How Brands Can Forge Authentic Connections With Consumers Around Social Issues

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Kathryn Friedrich / RYOT Studio

The following guest post is by Kathryn Friedrich, Chief Business Officer of RYOT Studio, Oath’s next-generation creative studio.

People are more empowered than ever to speak up on issues that matter to them, and the causes they care passionately about. This has opened up exciting opportunities for brands to engage in authentic dialogue with consumers that goes beyond the product and builds a stronger and more emotional connection.

While many brands may hesitate to jump into conversations around social issues, consumers actually want—and expect—the brands they love to support them, too, in the causes they care about. In fact, our recent Brand Love Index study we did with Kantar found that more than half of consumers (62%) are looking to brands to speak up around issues related to equality and diversity. Specifically, 59% of millennials think it’s important that a brand supports women in leadership and closing the gender pay gap.

And it’s not just diversity and equality where consumers desire hearing from brands: 61% of millennials expect companies to support the environment, especially those verticals with the ability to make a direct impact like automotive (65%), CPG (74%) and tech (76%).

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It’s clear that brands have an opportunity to speak up and use their voice to engage and support consumers on social issues near and dear to their hearts. But doing so authentically is the biggest challenge. That’s where content marketing comes in as an incredibly impactful way for brands to help champion the causes consumers care most about, in a genuine manner. Brands can use content marketing to communicate a more complex and meaningful message with text, video, multiple images and more.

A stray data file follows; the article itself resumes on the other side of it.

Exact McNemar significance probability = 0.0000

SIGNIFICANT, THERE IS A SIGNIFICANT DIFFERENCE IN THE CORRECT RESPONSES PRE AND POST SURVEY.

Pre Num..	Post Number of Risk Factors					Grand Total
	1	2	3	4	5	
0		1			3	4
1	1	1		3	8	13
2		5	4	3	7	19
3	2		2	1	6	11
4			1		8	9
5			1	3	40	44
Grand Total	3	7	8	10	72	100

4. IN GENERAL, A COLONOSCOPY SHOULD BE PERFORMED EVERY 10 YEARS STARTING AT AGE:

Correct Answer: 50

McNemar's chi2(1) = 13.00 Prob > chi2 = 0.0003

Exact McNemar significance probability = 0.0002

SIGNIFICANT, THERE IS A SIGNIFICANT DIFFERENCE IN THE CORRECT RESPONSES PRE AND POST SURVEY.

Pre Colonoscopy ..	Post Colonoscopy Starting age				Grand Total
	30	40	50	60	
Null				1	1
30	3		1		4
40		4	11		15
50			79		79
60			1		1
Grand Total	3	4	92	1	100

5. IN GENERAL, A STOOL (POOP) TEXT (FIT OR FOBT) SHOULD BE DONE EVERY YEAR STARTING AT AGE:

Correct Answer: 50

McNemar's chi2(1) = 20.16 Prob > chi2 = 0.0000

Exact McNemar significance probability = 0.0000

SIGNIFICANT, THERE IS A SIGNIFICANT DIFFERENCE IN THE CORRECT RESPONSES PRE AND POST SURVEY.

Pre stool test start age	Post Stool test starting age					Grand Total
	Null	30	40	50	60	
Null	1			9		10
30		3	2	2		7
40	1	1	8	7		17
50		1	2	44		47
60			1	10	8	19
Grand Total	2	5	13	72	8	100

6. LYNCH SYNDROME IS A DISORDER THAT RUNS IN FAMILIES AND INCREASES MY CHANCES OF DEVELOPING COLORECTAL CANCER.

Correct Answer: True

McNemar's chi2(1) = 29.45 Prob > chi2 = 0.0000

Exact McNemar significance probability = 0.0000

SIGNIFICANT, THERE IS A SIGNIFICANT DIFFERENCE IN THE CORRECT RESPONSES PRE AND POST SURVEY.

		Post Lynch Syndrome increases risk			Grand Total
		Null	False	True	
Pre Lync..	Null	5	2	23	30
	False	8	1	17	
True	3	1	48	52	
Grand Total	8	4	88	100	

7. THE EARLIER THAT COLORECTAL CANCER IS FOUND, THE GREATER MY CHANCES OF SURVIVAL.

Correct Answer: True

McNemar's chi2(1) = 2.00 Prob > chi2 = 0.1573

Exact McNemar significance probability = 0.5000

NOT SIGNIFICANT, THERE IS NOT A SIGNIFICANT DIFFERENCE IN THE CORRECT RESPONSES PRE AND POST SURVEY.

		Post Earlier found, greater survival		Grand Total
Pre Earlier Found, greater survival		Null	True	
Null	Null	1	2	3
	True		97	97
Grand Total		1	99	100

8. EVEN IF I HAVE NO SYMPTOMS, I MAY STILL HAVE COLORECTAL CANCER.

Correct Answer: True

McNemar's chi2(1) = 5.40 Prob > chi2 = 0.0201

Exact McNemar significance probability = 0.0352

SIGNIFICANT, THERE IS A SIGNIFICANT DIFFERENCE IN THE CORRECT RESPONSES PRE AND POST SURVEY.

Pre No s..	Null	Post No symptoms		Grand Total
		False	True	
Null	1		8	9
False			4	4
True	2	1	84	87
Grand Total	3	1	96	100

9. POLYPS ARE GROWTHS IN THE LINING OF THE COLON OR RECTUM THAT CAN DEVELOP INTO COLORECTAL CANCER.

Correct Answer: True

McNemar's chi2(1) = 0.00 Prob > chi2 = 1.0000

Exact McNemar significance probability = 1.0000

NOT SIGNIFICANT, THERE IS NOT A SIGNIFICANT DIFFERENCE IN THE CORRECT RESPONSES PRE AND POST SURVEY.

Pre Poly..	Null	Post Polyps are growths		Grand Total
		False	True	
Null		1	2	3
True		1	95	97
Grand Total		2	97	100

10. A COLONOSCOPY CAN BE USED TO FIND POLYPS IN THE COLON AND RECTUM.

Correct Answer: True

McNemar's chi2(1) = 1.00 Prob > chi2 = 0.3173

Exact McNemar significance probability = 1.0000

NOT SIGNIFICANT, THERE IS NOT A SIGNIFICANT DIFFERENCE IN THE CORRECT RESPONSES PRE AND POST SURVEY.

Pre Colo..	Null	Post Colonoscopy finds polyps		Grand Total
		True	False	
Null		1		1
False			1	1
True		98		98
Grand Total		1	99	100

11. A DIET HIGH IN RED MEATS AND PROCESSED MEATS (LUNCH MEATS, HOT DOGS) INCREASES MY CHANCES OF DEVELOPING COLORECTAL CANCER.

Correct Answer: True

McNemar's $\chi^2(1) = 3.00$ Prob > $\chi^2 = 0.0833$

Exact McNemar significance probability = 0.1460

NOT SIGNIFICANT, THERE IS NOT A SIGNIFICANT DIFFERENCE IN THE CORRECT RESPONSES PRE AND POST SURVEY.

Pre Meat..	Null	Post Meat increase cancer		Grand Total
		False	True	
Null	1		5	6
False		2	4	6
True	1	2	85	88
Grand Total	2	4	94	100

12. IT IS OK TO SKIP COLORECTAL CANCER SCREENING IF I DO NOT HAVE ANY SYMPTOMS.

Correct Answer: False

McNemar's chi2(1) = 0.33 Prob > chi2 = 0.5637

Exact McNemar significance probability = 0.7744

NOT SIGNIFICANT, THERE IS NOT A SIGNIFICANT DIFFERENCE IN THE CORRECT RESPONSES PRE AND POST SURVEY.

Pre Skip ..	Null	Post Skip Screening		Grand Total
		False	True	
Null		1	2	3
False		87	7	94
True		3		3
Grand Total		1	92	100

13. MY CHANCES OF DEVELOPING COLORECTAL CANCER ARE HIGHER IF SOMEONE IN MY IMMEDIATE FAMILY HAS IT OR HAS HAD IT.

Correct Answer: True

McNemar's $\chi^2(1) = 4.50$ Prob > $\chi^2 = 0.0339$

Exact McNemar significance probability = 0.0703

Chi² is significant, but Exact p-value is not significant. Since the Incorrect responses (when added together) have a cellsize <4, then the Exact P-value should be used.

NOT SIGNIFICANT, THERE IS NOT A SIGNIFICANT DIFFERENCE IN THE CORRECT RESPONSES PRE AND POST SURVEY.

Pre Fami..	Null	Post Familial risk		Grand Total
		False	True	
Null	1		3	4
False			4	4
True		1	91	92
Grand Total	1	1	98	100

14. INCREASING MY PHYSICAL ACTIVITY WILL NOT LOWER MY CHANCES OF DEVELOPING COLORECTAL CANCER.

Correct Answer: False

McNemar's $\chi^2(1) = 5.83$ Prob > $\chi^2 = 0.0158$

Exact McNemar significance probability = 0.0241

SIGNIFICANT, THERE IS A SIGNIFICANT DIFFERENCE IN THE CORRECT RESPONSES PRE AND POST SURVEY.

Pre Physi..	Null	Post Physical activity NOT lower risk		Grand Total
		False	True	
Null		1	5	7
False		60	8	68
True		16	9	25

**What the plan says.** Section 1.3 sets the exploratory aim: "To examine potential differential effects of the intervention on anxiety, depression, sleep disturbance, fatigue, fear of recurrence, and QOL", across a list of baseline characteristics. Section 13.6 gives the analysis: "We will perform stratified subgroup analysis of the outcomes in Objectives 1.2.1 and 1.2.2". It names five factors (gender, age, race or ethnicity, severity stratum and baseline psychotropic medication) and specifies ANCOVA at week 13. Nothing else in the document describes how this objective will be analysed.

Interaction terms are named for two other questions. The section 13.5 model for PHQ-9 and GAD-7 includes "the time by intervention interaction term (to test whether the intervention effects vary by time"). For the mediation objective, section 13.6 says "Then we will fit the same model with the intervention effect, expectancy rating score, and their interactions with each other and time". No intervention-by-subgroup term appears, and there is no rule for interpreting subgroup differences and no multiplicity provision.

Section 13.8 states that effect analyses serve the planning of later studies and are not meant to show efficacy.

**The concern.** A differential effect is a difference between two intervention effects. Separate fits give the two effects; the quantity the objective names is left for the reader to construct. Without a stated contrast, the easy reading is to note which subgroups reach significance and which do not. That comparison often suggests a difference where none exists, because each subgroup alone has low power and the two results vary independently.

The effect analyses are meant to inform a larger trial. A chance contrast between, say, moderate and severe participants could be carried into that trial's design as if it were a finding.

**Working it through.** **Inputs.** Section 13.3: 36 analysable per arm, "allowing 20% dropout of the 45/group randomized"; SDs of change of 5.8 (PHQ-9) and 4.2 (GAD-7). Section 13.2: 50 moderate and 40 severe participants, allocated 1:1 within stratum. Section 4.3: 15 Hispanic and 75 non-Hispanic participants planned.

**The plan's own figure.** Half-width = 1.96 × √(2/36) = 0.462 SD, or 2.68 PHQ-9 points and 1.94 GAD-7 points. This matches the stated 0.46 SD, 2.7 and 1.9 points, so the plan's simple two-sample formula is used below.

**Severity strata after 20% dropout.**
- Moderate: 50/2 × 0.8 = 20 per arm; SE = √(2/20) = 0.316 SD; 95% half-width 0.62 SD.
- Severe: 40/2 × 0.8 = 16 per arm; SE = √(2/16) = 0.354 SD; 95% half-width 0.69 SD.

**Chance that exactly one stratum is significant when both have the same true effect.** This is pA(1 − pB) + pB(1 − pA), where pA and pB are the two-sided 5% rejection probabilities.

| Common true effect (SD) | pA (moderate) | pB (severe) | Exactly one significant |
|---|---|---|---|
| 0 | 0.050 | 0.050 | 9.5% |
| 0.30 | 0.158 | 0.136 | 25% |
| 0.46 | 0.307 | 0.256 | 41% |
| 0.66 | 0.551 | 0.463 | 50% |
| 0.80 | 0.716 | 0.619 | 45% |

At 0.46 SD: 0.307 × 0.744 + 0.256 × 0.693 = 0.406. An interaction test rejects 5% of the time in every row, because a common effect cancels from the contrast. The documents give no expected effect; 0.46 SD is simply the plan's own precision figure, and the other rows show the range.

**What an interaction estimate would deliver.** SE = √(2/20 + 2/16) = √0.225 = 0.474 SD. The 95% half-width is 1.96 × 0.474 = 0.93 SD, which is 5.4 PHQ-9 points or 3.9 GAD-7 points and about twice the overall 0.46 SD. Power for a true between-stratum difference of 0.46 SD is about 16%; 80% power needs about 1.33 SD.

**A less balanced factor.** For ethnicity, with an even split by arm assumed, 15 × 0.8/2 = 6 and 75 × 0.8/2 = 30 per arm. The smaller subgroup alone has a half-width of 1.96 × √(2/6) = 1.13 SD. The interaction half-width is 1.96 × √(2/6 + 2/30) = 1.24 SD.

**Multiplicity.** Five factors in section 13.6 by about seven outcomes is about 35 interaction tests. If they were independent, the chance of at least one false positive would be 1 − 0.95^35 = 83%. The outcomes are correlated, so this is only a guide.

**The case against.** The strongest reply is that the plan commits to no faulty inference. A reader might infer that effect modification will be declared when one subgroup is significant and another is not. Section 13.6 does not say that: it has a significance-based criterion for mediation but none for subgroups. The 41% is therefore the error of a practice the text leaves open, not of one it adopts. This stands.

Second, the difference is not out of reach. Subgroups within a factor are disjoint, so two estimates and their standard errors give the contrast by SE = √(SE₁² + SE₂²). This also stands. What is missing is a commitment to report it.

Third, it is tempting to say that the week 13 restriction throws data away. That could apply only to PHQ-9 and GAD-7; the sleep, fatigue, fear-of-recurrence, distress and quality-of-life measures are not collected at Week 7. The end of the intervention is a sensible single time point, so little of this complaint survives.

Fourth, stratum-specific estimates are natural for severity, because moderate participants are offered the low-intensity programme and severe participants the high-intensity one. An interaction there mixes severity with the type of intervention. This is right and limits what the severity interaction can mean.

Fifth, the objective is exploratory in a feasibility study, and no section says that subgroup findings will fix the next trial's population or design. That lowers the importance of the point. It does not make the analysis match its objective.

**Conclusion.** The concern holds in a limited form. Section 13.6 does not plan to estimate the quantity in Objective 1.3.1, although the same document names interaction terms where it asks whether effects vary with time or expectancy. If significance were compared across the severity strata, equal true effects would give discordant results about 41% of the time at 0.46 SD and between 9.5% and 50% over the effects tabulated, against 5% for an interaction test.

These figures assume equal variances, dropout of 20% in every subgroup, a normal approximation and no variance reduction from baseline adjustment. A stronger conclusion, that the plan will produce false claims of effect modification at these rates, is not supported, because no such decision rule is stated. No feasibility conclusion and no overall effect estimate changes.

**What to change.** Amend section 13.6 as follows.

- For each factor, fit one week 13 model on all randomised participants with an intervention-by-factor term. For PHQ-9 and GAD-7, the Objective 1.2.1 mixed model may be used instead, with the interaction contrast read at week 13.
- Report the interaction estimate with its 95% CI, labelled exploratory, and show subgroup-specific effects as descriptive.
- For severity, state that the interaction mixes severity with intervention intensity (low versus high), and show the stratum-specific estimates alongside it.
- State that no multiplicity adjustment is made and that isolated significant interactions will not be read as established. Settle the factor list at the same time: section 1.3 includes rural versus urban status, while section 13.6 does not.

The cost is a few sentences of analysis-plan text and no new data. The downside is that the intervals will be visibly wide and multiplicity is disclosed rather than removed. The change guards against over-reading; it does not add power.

Brands should be reassured to know that consumers don’t turn a blind eye to branded content. In fact, 61% of consumers don’t mind if the content they see is branded, as long as it’s good quality—content that’s original, actionable, informative, thought provoking and visually appealing. Content also needs to be personalized and tailored to fit consumers’ interests, whether it’s entertaining, educational or socially conscious. These attributes make content marketing the ideal vehicle to connect with consumers around social issues and causes.

Take TIAA, a mission-driven company providing financial services in the academic, research, medical, cultural and government fields. To commemorate its centennial, TIAA launched the TIAA Difference Maker 100 program and will award 10 people with $10,000 for the nonprofit where they’re working to make a difference. The program is being amplified by a branded content series that includes video and editorial showcasing the heartfelt stories of “difference makers” around the U.S. who strive to make positive impacts in their own communities.

Brands who want to deepen their connection with consumers should follow TIAA’s lead. Instead of only celebrating its major milestone within the company, TIAA used an important moment as an opportunity to champion causes close to its customers’ hearts and shine a spotlight on those making a difference in their own ways.

Another great example is the Stella Artois and National Geographic “Buy A Lady A Drink” campaign where, for every Limited-Edition Chalice sold, Stella Artois helped Water.org provide five years of clean water for one person in the developing world. Through an integrated, multi-channel campaign that included custom content on NG.com, Stella Artois helped spark awareness, advocacy, and conversation about global water shortages with consumers around the globe.

Brands who want to develop authentic connections with consumers should look to these types of immersive, branded experiences as a core part of their marketing strategy. Whether you’re advocating for a specific issue or showing your support for consumers who do, content marketing is a powerful way to not only authentically deliver your message, but build a lasting connection.


Kathryn Friedrich is Chief Business Officer of RYOT Studio, Oath’s next-generation creative studio, where immersive media, emerging technology and radical storytelling collide.

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